US and China unveil climate goals
The US and China have unveiled ambitious targets to reduce greenhouse gases, aiming to inject fresh momentum into the global fight against climate change ahead of a make-or-break treaty to be finalised next year.
President Barack Obama announced that the US would move much faster in cutting pollution, with a goal to reduce by 26% to 28% by 2025, compared with 2005 levels. Earlier in his presidency, he had set a goal to cut emissions by 17% by 2020.
Chinese President Xi Jinping, whose country's emissions are still growing as it builds new coal plants, did not commit to cut emissions by a specific amount. Rather, he set a target for China's emission to peak by 2030, or earlier if possible. He also pledged to increase the share of energy that China will derive from sources other than fossil fuels.
The unexpected breakthrough by the world's two largest polluters reflected both nations' desire to display a united front on climate change, blunting arguments from developing countries which have baulked at demands that they get serious about cutting emissions.
Yet it was unclear how feasible it would be for either country to meet their goals, and Mr Obama's pledge is sure to confront tough opposition from ascendant Republicans in Congress.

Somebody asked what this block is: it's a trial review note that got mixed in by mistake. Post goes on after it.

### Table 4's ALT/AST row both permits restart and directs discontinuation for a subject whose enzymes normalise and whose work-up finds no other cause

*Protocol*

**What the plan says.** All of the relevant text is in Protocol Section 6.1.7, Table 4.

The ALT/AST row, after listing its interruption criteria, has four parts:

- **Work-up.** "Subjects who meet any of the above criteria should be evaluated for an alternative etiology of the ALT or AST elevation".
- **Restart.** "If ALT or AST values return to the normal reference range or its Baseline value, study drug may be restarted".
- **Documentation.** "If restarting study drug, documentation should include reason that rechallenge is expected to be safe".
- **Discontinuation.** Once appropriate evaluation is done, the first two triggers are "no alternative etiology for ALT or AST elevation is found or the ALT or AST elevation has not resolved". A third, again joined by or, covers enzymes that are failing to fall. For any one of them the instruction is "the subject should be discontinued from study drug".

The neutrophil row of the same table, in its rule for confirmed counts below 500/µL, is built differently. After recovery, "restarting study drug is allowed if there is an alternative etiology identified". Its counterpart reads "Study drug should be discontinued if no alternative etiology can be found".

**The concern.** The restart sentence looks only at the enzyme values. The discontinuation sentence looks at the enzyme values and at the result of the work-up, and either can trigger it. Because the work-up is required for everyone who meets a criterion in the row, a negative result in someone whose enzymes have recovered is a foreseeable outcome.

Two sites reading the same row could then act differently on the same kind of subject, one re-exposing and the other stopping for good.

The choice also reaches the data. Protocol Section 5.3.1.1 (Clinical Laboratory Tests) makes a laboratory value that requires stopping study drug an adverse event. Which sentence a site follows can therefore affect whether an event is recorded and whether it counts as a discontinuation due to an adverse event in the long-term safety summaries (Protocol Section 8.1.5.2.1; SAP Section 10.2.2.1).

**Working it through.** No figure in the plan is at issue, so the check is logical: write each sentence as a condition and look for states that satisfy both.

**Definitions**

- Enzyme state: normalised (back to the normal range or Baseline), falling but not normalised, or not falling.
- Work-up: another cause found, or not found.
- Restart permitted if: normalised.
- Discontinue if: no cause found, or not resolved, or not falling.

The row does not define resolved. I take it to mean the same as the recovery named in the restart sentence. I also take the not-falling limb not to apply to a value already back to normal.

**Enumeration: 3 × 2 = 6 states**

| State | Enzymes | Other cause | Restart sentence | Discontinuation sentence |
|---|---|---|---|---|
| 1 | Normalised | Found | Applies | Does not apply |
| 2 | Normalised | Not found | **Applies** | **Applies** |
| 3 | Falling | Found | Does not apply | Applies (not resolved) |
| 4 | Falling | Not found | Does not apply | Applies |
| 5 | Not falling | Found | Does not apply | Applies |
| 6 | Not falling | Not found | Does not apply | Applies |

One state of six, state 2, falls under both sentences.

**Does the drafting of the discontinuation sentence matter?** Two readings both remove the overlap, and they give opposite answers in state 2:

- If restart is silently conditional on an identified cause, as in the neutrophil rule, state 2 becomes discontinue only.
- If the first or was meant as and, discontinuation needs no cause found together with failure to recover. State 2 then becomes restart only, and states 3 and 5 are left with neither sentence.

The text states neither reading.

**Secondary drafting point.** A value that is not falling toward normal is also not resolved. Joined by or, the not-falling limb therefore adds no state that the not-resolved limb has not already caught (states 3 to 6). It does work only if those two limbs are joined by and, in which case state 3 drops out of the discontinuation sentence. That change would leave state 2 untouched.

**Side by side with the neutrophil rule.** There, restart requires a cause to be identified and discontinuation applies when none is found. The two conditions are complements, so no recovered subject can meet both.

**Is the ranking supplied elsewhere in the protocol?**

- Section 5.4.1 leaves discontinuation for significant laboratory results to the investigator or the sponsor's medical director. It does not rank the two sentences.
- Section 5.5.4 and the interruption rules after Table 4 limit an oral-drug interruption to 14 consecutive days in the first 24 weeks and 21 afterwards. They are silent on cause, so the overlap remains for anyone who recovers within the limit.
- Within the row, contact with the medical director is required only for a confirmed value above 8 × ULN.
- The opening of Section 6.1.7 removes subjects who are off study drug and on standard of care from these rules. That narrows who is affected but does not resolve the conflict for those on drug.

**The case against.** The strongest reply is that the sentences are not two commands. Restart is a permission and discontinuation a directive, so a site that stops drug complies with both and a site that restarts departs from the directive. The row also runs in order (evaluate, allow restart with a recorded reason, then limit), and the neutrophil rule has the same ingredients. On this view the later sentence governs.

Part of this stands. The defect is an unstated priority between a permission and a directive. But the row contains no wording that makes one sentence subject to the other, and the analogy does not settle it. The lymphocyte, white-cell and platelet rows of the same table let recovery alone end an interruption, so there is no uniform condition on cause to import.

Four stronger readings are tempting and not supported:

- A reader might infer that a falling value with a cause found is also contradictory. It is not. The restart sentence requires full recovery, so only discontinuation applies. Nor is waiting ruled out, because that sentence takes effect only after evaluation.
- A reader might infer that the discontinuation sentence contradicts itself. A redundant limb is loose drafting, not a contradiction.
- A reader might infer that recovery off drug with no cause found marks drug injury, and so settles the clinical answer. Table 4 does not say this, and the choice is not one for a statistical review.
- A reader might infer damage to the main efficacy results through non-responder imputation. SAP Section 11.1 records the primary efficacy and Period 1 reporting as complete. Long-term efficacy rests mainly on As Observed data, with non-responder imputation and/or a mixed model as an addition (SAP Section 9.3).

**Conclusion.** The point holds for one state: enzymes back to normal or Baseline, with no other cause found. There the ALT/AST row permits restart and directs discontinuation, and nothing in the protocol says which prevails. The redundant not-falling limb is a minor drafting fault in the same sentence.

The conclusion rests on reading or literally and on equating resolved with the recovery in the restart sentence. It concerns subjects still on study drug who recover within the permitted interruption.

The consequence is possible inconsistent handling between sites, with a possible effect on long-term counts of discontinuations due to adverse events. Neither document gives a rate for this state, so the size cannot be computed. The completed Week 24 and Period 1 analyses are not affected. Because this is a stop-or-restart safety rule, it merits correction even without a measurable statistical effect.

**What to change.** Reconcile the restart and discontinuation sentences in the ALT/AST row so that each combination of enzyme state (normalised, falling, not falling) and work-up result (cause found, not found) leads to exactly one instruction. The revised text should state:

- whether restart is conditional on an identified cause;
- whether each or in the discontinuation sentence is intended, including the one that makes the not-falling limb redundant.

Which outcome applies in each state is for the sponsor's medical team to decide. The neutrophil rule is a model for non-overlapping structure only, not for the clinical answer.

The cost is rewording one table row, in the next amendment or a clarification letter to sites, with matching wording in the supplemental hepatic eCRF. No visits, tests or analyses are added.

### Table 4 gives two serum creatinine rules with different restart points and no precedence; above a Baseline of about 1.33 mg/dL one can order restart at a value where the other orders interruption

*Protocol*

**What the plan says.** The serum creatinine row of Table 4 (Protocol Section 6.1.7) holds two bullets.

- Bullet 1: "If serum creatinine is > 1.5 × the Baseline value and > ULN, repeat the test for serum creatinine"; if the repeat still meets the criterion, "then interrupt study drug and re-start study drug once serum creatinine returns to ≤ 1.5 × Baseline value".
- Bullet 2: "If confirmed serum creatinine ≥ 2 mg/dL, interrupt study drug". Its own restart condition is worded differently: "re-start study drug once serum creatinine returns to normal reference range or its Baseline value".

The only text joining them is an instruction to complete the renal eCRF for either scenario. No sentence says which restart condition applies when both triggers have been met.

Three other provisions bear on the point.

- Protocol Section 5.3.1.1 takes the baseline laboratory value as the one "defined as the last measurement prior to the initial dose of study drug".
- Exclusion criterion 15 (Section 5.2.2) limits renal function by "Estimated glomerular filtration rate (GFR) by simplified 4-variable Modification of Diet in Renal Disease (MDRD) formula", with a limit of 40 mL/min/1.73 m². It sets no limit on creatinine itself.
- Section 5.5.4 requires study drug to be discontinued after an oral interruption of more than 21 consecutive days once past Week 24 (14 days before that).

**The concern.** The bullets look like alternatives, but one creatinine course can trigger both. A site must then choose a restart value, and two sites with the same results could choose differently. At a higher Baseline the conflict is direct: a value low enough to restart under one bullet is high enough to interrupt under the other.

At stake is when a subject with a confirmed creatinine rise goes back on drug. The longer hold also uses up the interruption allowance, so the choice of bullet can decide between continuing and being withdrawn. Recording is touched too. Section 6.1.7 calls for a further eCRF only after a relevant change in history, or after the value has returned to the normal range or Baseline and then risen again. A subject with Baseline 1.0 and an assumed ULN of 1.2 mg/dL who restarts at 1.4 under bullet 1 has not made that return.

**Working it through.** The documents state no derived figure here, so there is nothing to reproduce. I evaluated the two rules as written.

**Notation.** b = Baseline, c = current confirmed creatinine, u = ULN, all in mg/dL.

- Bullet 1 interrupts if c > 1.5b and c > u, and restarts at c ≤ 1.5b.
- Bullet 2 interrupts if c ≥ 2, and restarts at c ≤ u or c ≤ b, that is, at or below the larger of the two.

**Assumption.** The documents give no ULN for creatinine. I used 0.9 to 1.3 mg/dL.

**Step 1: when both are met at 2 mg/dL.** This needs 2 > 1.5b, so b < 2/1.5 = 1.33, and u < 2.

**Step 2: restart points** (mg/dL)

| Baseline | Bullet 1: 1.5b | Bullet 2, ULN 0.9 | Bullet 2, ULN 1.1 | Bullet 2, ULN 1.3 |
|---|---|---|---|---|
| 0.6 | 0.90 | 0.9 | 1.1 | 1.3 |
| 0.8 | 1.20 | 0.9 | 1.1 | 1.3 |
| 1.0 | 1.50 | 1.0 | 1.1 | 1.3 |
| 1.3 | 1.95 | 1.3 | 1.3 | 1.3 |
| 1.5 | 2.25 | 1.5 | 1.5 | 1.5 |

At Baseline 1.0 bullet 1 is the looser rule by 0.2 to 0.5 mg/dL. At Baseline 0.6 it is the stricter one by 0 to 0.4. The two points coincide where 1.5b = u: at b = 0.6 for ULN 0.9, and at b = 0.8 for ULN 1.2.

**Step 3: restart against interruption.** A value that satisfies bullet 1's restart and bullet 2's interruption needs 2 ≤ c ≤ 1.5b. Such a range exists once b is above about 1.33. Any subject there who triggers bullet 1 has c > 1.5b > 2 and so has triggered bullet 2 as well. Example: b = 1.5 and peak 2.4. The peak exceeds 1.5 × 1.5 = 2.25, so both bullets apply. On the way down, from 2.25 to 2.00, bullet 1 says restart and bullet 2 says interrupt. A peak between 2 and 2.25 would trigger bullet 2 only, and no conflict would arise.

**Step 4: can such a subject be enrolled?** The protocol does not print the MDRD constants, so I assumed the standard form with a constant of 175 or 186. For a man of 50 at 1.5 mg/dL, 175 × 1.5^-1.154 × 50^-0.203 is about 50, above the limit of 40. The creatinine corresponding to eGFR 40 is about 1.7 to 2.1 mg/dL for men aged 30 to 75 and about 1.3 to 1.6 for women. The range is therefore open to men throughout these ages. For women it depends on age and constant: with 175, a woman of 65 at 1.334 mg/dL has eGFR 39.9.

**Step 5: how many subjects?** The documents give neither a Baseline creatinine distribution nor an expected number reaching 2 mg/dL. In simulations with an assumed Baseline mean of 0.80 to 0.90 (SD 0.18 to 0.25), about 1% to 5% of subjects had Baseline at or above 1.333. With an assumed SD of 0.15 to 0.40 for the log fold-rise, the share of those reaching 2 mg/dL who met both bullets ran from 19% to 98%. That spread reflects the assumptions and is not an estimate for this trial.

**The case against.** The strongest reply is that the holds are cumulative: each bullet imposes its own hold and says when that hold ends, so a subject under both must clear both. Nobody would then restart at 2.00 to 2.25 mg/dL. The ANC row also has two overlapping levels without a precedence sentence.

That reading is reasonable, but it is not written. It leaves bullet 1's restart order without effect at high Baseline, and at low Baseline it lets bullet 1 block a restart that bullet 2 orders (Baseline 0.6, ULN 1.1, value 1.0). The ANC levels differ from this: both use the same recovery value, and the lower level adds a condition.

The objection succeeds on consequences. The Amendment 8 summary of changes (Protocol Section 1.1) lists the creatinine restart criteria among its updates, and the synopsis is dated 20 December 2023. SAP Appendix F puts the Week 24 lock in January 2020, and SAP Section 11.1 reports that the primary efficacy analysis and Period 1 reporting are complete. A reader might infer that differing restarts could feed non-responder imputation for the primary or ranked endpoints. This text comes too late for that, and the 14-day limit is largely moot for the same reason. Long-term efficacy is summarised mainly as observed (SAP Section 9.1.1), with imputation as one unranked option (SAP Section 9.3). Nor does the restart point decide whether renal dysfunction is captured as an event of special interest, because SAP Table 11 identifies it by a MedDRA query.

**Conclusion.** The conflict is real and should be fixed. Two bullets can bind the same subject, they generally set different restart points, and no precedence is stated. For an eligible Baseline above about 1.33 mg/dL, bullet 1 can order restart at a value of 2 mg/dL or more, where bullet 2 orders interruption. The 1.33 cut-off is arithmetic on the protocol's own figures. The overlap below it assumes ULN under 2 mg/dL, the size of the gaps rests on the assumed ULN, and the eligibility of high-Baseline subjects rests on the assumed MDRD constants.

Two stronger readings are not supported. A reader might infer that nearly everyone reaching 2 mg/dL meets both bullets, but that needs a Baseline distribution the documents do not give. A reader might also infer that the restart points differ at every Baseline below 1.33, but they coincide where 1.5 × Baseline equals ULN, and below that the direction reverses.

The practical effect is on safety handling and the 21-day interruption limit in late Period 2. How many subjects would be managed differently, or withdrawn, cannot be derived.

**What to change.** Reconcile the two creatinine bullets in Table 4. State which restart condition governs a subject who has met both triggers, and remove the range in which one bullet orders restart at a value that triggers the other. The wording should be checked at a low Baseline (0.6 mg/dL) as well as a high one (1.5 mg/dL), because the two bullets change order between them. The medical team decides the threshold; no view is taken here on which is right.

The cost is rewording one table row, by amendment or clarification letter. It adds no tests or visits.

"This is, in my view, the most important bilateral climate announcement ever," said David Sandalow, formerly a top environmental official at the White House and the Energy Department.
"It sends the signal the two largest emitters in the world are working together to address this problem."
"This is a major milestone in the US-China relationship," Mr Obama said, with Mr Xi at his side. "It shows what's possible when we work together on an urgent global challenge."
The unexpected breakthrough by the world's two largest polluters was unveiled on the last day of Mr Obama's trip to China.
Mr Obama's target, expected to serve as the US contribution to a worldwide treaty to be finalised next year in Paris, came months before it had been expected. The US has sought to show aggressive action on climate change to spur other nations to offer ambitious contributions.
For China, the commitment to cap emissions marks a turning point in its evolution on global warming and its responsibility to deal with the problem. China accounts for around 30% of global emissions, but has only got serious in recent years as the large-scale impact on health and quality of life in China has come into focus, exacerbated by smothering smog in Beijing's skies.
Environmental advocates in the US heralded the joint announcements as a game-changer that would undermine opposition. If China can get serious about emissions, they said, others can too.
Al Gore, former vice president and a leading advocate for limiting climate change, called the announcement "a major step forward in the global effort to solve the climate crisis". He said more will be required, "including a global agreement from all nations - but these actions demonstrate a serious commitment by the top two global polluters".
But Republicans signalled that they would seek to thwart Mr Obama's efforts once the party controls the Senate next year, pointing out that Mr Obama was saddling future presidents with a tough-to-meet goal.